Help me decode Unicode
January 29, 2012 4:29 PM   Subscribe

What languages use a U with a ring on it (U+016E), and how is it pronounced? What is an "incomplete infinity" (U+29DC), and why does it need a symbol? Who uses a times sign in two circles (U+2A37), and for what? And why is a small capital psi (U+1D2A) in the Phonetic Extensions block? How do I find the answer to things like this?

Unicode is full of all kinds of bizarre and interesting things, and I'd like to know just what they mean. I'm not looking for the answers to the above questions (although it'd be helpful) so much as a resource where I could go "why is this character even in Unicode in the first place?". I want to find out who uses a specific character and what it means, especially when the given name for it is unhelpful.

I've tried looking them up on Wikipedia, with mixed results, and Google searches mostly turn up pages with the Unicode definitions themselves, which very seldom say just where the character is from. Even in cases (like U+22B9, "hermitian conjugate matrix") where I'm familiar with the meaning, I'd like to know who uses that notation for it - like, a reference to a book or paper with that symbol being used for that purpose (in this case, I'm not used to seeing that broken-plus shape with that meaning).

If any of you know of somewhere I can find things like this out, it'd be much appreciated.
posted by wanderingmind to Technology (9 answers total) 7 users marked this as a favorite
I would start with's FAQ page, if you haven't already.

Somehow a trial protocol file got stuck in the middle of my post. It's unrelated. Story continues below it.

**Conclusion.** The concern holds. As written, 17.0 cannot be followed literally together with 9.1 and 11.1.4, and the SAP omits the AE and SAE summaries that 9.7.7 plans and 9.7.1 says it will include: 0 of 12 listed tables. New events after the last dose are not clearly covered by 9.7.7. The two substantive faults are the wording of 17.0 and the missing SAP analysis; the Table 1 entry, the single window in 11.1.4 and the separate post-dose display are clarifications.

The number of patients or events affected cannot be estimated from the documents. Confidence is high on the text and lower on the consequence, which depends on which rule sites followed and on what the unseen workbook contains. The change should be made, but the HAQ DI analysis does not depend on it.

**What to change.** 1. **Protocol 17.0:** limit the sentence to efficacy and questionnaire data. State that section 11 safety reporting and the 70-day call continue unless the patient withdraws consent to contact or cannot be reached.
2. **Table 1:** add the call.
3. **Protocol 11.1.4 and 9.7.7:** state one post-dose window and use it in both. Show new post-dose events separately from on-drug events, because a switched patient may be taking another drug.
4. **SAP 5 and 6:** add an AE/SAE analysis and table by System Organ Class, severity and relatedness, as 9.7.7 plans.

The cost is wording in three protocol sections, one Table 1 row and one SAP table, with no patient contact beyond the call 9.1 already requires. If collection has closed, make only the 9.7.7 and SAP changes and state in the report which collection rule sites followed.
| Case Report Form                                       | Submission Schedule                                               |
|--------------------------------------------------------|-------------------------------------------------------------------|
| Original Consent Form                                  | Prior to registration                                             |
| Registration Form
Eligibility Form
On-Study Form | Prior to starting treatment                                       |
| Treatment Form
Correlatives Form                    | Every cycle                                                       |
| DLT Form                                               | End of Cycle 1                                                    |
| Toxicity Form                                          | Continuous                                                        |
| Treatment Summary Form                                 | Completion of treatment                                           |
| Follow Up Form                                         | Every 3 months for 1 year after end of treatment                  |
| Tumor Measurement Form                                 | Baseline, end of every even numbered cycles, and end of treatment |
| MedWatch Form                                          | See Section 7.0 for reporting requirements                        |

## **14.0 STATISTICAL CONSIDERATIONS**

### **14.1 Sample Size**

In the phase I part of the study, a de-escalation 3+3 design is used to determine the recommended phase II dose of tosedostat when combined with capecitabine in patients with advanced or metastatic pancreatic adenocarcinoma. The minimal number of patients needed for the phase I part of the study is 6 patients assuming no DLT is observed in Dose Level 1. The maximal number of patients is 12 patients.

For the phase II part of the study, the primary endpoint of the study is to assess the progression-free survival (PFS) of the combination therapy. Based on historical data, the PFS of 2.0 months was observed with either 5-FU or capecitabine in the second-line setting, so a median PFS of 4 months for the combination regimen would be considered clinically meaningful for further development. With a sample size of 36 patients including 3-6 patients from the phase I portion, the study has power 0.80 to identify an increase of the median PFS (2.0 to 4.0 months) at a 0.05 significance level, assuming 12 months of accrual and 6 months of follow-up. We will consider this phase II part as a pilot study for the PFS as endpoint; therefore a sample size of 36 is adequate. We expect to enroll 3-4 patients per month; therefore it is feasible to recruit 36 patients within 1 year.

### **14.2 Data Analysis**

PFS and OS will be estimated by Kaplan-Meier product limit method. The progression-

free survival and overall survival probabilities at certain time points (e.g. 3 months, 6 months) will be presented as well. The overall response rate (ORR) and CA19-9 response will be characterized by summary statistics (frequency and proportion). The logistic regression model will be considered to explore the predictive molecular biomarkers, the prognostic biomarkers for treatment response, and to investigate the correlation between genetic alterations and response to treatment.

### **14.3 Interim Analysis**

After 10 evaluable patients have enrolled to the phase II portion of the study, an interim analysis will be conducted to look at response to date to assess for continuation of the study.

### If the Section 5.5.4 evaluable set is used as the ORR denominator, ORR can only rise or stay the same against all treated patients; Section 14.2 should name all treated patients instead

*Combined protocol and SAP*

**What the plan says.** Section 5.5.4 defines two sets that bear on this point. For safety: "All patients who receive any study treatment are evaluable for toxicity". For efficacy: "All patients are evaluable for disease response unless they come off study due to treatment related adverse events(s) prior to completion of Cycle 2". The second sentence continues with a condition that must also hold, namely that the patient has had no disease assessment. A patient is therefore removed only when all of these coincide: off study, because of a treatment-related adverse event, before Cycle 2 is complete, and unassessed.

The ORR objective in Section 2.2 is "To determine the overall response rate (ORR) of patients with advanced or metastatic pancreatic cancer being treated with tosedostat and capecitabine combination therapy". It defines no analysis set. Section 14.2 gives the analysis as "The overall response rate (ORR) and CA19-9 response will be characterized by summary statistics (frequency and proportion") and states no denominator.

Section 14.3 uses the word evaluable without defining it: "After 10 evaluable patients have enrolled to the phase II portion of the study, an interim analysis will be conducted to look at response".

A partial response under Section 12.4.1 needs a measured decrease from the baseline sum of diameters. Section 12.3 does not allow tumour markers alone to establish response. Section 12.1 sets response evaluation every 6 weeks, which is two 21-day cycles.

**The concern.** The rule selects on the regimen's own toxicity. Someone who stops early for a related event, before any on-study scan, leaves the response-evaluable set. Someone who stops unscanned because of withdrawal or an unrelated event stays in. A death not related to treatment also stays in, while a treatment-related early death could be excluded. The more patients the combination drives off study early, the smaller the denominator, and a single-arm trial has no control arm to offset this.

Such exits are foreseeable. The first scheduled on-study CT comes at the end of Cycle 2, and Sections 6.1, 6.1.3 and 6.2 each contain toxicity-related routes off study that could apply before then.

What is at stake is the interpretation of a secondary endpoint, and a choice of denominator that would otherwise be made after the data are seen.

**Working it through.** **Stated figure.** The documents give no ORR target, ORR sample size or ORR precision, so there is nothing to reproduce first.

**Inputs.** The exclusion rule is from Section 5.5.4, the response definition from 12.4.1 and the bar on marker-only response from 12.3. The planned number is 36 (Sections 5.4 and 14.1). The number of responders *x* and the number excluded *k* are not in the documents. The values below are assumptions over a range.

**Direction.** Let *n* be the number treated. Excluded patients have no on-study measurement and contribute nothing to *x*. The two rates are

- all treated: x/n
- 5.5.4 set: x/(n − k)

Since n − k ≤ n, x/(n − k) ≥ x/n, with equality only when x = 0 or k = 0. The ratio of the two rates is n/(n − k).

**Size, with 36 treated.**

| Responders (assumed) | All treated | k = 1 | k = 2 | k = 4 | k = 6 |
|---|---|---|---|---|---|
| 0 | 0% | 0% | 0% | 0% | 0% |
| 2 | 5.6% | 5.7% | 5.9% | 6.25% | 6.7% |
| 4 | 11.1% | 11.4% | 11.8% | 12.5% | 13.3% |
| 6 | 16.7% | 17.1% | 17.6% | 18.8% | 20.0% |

posted by not_on_display at 4:38 PM on January 29, 2012

The Unicode proposal process includes a lot of formal requirements for documenting why certain characters belong. Sometimes they have beautifully detailed descriptions on what's a real character vs. just a glyph variant, sometimes the justification is "because it's like that in another common code system", etc. See the links on that page for a couple of repositories of previous proposals; here's one full of interesting things to look at. You can also find a lot of discussion archived in the Unicode mailing list.

What I don't know of is a single database that has the history of every character indexed by codepoint. That may exist, I hope so!
posted by Nelson at 4:42 PM on January 29, 2012

FWIW, Ů is Czech.
posted by Sys Rq at 4:45 PM on January 29, 2012

More than you ever wanted to know about incomplete infinity (PDF). It's a set theory thing, apparently. But I haven't managed to find a use of the symbol.
posted by hoyland at 5:00 PM on January 29, 2012

I recently stumbled upon the Unicode emoticon page. "Face screaming in fear" indeed (1F631).
posted by mr vino at 6:01 PM on January 29, 2012

Response by poster: Ironically, that's one I do know the origin of (I consider "it's emoji" to be enough of an explanation for those).
posted by wanderingmind at 6:04 PM on January 29, 2012

It looks like the wiki spaces in (subject of an fpp) were/are an attempt to crowdsource the kind of information you are looking for. It is very spotty (and, I suppose, unauthoritative) in its coverage but has, for example, the u with ring.
posted by gubo at 6:33 PM on January 29, 2012

ᴪ is used in some non-IPA phonetics, as explained here.
posted by scruss at 7:00 PM on January 29, 2012

Wikipedia is pretty good for this. You can usually get an article about the character or a character set it belongs to by pasting the character into the search box.

Some examples: ů, ǂ, ƻ. ħ, Ȣ, , , ק, Ԃ, , ϡ.
posted by nangar at 7:27 PM on January 29, 2012 [2 favorites]

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